Four months ago, the board of CertusBank fired its founders and top executives after millions of dollars in losses and allegations of lavish spending. Now the board has been overhauled, a change that appears to put control of the Greenville, S.C., bank more firmly in the hands of its investors.
Six new directors were elected to the board at Certus' annual meeting last week, and all five current board members were reelected, according to a news release Wednesday.
John Poelker, who was hired as the interim chief executive in April, was named chairman of the bank and has been made its permanent CEO. He replaces Robert Wright as chairman, but Wright remains chairman of the holding company's board and a director at the bank level.
The new directors were chosen in close consultation with the investors, Poelker said. One new director, Andrew Jones, is the founder of Connecticut hedge fund North Star Partners, which holds a stake in Certus.
"It wouldn't surprise anyone to say the investors are unhappy with the financial results of the bank over the last couple years," Poelker said. "They know that there is no easy fix, and they seem to be satisfied that we are pursuing all of the available options to restore or protect their investment in Certus."
The election appears to complete the overhaul that some Certus investors have long demanded. Certus was founded in 2011 with the backing of about a dozen hedge funds and institutional investors to buy failed banks across the Southeast. After a profitable first year, the bank began suffering heavy losses amid claims of executive overspending and mismanagement, and many investors soured on the bank's leadership.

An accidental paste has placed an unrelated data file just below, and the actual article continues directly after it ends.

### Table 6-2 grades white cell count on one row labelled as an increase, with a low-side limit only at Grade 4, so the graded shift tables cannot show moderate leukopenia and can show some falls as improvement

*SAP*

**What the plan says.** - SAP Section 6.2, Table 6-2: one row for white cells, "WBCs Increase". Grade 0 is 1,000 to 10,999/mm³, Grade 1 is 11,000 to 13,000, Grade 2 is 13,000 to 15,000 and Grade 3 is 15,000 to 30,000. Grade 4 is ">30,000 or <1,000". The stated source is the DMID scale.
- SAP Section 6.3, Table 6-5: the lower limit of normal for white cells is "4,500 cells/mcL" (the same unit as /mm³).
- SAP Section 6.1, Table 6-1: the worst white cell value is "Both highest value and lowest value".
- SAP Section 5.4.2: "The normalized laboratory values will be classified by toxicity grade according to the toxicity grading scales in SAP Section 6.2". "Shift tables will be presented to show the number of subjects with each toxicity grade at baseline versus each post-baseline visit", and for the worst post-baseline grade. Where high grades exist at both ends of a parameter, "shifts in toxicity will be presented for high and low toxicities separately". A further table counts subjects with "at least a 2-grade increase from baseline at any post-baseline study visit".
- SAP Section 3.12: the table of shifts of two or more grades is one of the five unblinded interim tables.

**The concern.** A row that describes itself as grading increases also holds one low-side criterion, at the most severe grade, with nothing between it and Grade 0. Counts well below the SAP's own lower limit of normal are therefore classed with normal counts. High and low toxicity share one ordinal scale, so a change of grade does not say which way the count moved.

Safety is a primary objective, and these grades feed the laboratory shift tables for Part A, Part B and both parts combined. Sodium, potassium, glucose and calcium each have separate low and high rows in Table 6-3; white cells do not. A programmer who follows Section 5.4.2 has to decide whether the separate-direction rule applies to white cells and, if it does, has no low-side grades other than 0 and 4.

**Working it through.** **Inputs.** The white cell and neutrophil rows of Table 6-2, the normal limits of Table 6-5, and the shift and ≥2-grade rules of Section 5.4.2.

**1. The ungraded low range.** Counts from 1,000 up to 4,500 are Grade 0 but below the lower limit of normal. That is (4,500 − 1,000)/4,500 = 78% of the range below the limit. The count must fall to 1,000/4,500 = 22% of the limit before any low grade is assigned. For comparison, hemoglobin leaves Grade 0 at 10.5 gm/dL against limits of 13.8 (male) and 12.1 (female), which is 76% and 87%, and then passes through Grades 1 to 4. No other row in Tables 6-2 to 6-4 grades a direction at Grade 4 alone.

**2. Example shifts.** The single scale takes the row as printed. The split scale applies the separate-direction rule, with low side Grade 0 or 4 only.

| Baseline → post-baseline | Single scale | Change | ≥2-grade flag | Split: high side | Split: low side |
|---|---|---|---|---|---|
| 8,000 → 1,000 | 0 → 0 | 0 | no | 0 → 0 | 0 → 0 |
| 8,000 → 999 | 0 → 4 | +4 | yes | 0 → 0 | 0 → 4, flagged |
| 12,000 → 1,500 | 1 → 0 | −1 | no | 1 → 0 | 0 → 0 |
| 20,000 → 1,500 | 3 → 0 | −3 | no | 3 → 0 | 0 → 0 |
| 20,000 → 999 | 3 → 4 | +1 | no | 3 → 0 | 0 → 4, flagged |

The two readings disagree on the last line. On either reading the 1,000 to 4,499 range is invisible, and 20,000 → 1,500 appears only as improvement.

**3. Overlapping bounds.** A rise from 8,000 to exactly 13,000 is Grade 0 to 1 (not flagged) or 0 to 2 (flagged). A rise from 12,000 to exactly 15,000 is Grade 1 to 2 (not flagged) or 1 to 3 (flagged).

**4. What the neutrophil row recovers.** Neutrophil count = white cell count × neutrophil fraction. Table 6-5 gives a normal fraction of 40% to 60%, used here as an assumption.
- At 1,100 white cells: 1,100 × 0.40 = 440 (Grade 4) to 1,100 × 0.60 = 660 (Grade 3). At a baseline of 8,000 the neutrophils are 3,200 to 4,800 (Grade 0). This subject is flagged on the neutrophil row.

In March of this year, Benjamin Weinger of the hedge fund 3-Sigma Value Financial Opportunities, circulated a letter among the other investors demanding that the board resign or risk being replaced. A month later, following an American Banker article highlighting the dispute, the board fired Milton Jones, Walter Davis and Angela Webb, the bank's founders and top executives, and installed Poelker. A fourth founder, co-CEO Charles Williams, resigned in late March.
The fired executives later sued Weinger and Certus for defamation, claiming they were ousted as part of a racially motivated conspiracy to seize control of the bank. The case is pending in the U.S. District Court for South Carolina.
The bank lost $15 million last quarter, but Poelker says much of that loss was tied to costs associated with the restructuring efforts.
Certus cut three branches, leaving it with 32, and reduced headcount by 21% in Poelker's first quarter in charge. It also left the wholesale lending business in order to "refocus on a more traditional community banking model," Poelker said.
Certus is also working to sell loans in order to improve its capital position. It holds Tier 1 capital of 7.43%, below the 10% minimum required by its charter. While Certus' regulators are not immediately concerned about the soundness of the bank, they are worried that its losses are gradually eroding capital levels, Poelker says.
"What they have asked us for, and what we are doing, is developing a more precise outlook on earnings and on capital enhancement strategies that might be available to us moving forward," he said.
Besides Jones, Certus' new directors are Bruce Campbell of the risk-management firm ALCO Partners; Howard Hoffmann of De Novo Properties, a consultancy; Nooruddin Karsan, co-founder of IBM Kenexa Smarter Workforce, a staffing-technology company; Bradford Kopp, a financial-services consultant; and L. Spencer Wells of Drivetrain, an investment-management consultancy. They will serve in a non-voting advisory role until approved by regulators.